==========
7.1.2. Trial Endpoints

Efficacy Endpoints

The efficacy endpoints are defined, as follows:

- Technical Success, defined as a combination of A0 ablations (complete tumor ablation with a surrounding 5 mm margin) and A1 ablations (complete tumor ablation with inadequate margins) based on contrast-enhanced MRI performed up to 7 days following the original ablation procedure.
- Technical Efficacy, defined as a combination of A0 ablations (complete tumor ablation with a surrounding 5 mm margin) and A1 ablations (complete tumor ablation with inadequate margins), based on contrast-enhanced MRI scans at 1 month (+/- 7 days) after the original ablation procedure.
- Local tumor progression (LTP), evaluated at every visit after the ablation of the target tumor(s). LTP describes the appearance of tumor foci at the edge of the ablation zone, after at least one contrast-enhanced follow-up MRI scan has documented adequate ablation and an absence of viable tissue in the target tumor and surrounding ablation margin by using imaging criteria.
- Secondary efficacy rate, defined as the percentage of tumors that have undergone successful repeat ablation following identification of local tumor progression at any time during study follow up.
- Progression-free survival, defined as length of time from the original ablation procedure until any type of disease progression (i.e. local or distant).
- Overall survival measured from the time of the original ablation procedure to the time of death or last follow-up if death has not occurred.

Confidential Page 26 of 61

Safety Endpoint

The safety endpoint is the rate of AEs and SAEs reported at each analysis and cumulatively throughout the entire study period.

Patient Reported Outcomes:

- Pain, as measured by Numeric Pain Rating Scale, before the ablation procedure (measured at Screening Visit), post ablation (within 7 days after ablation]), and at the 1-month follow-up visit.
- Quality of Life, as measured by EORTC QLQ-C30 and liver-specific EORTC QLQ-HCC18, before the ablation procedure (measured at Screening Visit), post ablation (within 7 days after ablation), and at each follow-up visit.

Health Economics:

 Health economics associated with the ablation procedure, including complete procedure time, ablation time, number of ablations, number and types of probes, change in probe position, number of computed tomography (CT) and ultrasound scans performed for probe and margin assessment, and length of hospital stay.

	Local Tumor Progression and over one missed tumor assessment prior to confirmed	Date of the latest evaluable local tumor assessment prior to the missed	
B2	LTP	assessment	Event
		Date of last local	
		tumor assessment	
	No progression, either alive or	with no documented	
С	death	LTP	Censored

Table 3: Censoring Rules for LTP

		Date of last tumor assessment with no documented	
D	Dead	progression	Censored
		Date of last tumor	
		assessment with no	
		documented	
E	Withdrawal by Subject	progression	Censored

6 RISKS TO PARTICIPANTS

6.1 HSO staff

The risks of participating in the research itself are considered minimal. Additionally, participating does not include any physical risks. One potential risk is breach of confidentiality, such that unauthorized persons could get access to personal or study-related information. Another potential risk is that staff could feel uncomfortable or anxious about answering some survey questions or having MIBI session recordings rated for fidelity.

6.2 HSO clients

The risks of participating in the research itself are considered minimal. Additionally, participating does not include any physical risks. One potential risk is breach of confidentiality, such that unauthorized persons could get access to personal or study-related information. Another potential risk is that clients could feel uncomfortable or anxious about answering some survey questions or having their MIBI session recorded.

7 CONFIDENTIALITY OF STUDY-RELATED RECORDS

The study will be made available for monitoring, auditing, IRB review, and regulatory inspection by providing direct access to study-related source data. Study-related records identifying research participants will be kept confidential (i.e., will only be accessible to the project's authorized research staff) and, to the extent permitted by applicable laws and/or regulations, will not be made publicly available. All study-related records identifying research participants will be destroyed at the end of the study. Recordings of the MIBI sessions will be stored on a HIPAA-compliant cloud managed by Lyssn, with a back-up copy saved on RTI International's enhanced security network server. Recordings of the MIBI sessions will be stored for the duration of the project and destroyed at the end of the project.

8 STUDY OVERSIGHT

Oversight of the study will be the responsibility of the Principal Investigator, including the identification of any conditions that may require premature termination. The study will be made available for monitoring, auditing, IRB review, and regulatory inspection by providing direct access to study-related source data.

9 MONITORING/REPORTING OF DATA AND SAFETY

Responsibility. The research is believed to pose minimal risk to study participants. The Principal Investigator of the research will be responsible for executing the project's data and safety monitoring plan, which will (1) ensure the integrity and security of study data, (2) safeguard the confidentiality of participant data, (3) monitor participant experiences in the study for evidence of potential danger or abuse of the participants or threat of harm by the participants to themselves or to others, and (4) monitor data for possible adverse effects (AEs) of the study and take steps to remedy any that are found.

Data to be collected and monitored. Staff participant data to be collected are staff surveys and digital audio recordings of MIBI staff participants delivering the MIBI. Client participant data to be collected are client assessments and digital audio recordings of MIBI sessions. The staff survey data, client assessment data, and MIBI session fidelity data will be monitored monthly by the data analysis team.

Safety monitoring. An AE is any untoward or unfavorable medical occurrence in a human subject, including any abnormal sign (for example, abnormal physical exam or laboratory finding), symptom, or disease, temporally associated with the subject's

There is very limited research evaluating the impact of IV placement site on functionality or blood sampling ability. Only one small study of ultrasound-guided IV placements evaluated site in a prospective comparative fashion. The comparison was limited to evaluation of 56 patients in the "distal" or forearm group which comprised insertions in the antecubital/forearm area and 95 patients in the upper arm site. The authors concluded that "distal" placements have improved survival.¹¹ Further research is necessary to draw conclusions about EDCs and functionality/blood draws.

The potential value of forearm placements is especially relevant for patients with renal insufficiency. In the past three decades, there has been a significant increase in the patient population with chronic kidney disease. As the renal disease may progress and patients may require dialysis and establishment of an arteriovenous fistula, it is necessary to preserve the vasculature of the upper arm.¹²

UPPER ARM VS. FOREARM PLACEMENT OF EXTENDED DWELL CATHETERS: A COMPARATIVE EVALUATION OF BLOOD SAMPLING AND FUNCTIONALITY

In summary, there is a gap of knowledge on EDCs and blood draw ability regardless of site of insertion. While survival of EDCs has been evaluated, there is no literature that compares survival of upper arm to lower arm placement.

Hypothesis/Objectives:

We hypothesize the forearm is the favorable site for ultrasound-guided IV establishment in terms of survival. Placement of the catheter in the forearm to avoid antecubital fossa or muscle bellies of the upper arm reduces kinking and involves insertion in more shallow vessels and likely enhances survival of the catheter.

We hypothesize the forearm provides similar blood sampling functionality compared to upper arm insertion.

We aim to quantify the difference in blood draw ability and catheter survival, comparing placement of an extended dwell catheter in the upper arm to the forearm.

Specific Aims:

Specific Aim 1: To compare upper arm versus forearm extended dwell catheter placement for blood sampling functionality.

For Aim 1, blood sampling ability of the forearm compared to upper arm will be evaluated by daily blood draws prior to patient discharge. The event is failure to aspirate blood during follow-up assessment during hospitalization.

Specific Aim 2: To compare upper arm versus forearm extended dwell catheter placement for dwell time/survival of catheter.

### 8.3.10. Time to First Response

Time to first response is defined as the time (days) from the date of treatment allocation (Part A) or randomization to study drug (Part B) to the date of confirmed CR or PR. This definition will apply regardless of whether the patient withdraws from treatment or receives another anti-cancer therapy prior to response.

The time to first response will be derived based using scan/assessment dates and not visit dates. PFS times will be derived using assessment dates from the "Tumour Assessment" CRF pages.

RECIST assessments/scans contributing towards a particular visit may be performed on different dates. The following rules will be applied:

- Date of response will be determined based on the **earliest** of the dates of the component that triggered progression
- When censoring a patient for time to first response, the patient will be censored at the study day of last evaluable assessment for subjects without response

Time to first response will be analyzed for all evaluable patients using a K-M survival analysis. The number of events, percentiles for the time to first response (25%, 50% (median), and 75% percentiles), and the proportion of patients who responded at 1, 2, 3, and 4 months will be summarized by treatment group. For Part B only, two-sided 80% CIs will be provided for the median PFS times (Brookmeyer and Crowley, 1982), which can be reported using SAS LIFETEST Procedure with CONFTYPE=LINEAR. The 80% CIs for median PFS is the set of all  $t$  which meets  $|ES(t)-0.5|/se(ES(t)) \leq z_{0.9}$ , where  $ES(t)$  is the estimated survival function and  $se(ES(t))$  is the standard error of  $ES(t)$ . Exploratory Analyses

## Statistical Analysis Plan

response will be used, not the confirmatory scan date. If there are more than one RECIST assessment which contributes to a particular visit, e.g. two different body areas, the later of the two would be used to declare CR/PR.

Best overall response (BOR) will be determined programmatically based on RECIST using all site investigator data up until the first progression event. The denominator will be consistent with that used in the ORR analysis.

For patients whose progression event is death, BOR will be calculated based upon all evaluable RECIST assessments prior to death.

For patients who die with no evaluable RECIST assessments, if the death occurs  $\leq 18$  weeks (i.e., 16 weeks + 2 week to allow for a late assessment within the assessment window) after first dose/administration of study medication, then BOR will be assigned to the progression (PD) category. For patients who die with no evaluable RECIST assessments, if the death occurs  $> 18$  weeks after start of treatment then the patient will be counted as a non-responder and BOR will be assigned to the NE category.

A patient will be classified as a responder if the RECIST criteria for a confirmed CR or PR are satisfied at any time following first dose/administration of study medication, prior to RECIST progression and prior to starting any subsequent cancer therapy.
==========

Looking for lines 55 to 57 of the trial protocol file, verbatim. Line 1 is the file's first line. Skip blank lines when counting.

Specific Aim 2: To compare upper arm versus forearm extended dwell catheter placement for dwell time/survival of catheter.

### 8.3.10. Time to First Response

Time to first response is defined as the time (days) from the date of treatment allocation (Part A) or randomization to study drug (Part B) to the date of confirmed CR or PR. This definition will apply regardless of whether the patient withdraws from treatment or receives another anti-cancer therapy prior to response.